How to degas solvents

By Jeffrey Bode

For many (possibly most) organic reactions, the presence of oxygen in a reaction is more detrimental than traces of H2O. If a reaction fails unexpectedly, it is a good idea to ensure an oxygen free environment, part of which entails degassing the reaction solvent.

For certain reactions, degassing is essential:

* Any reaction heated above 120oC and many reactions heated for a prolonged period over 80oC. These reactions are typically performed in a sealed tube and are often run by heating over the boiling point of the solvent. Especially in the case of intramolecular reactions, the formation of a yellowish or brown color in the reaction is indicative of the presence of oxygen. High temperature reactions are extremely sensitive to oxygen and even the act of opening the reaction to take a sample for TLC analysis can introduce enough oxygen to destroy or damage the reaction

* Organometallic reactions. For many organometallic reactions, it is essential to provide an oxygen free (and sometimes N2 free) environment. It is not uncommon to see strict procedures prescribing 10 cycles of freeze-pump-thaw (see below) degassing for the use of sensitive catalysts.

* Radical and photochemical reactions: unless oxidization is the desired product, radical reactions, for obvious reasons, must be degassed.

* Substrates containing thiols, thioethers, phosphines, electron-rich aromatic, etc.: Heating, solvents, or the presence of other reagents can often induce the oxidation of such substrates even when otherwise stable.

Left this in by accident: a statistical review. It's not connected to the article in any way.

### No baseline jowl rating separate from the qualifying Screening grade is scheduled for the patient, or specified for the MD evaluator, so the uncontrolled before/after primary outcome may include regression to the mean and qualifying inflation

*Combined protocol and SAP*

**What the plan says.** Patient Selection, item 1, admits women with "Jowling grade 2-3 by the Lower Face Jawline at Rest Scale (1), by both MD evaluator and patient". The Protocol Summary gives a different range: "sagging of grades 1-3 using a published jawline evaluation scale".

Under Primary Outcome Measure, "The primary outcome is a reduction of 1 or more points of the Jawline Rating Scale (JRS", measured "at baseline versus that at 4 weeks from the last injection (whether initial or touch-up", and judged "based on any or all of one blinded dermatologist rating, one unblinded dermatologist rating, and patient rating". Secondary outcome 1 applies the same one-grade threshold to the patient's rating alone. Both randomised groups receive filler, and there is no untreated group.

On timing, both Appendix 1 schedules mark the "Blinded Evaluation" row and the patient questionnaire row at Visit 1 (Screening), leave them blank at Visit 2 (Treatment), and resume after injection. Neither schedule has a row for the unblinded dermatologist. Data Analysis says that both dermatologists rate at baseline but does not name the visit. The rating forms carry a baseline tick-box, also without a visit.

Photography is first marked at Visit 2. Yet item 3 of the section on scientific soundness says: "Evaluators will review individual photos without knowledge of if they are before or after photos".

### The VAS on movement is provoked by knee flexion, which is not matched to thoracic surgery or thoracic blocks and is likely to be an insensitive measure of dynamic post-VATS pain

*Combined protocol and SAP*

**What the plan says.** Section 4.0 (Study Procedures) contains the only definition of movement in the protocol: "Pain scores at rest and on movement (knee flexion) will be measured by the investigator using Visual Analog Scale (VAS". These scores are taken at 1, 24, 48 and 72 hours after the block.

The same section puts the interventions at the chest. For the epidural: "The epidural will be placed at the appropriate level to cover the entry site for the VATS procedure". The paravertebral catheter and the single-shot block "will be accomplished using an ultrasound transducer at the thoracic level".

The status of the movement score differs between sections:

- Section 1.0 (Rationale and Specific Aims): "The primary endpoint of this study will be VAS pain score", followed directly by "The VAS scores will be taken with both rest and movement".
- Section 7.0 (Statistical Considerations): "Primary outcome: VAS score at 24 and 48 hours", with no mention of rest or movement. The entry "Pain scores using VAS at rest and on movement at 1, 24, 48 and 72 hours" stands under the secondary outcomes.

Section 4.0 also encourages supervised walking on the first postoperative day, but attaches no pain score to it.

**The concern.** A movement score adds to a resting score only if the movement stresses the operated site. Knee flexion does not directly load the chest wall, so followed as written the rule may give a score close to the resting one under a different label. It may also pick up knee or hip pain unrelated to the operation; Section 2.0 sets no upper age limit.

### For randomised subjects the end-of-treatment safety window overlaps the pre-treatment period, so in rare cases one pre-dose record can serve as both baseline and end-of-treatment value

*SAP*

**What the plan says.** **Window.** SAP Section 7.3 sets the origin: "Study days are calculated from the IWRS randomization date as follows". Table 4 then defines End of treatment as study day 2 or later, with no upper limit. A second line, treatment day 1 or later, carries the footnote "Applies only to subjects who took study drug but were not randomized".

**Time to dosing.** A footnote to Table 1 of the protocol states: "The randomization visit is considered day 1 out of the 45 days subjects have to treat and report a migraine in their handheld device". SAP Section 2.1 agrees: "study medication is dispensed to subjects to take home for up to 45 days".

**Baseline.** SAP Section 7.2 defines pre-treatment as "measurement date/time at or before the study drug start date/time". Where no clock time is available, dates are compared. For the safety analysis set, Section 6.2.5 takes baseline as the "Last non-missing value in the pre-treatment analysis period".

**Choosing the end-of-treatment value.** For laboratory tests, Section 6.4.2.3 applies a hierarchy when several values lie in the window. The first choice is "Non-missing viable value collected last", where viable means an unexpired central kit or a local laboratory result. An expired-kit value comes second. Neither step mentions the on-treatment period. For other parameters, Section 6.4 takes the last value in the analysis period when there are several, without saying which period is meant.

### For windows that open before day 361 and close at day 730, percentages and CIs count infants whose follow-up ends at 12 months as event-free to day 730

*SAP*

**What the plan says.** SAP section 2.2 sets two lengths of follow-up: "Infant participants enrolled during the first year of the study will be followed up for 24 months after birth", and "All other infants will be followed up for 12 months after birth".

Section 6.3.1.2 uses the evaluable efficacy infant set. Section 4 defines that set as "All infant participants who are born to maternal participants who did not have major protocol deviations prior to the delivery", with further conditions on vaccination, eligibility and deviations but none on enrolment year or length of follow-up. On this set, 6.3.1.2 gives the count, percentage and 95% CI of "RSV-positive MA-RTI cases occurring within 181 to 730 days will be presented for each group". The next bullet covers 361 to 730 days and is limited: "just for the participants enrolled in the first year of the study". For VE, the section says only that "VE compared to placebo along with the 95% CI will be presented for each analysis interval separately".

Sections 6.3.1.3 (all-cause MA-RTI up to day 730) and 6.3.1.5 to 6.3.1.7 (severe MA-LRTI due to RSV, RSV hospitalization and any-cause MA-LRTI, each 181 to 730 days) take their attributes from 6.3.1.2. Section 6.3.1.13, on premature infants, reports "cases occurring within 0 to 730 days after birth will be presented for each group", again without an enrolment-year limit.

Methods of Degassing

* Freeze-Pump-Thaw

This is the most effective methods for solvent degassing. A solvent in a sealed Schlenk or heavy wall sealed tube is frozen by immersion of the flask in liquid N2. When the solvent is completely frozen, the flask is opened to the vacuum (high vacuum) and pumped 2-3 minutes, with the flask still immersed in liquid N2. The flask is then closed and warmed until the solvent has completely melted. This process is repeated (usually three times) and after the last cycle the flask is backfilled with an inert gas. Degassed solvent in a sealed Schlenk flask can usually be kept for 1-2 days.

* Atmosphere Exchange Under Sonication

Solvents can be roughly degassed by repeated sonication under light vacuum (i.e. house vacuum) for 0.5-1 min and replenishing the atmosphere with an inert solvent. By using 5-10 cycles, degassed solvents for HPLC and some reactions can be obtained quickly.

* Purging

Of the methods listed here, purging is the least effective way of degassing solvent, however it is acceptable for some applications, particularly when large amounts of solvent need to be roughly degassed. As it sounds, purging consists of bubbling an inert gas (usually N2 or Ar) through the solvent for 30 min - 1 hour. Care should be taken to prevent solvent evaporation and especially the condensation of water in the solvent by using an appropriate setup.
Source: University of Rochester
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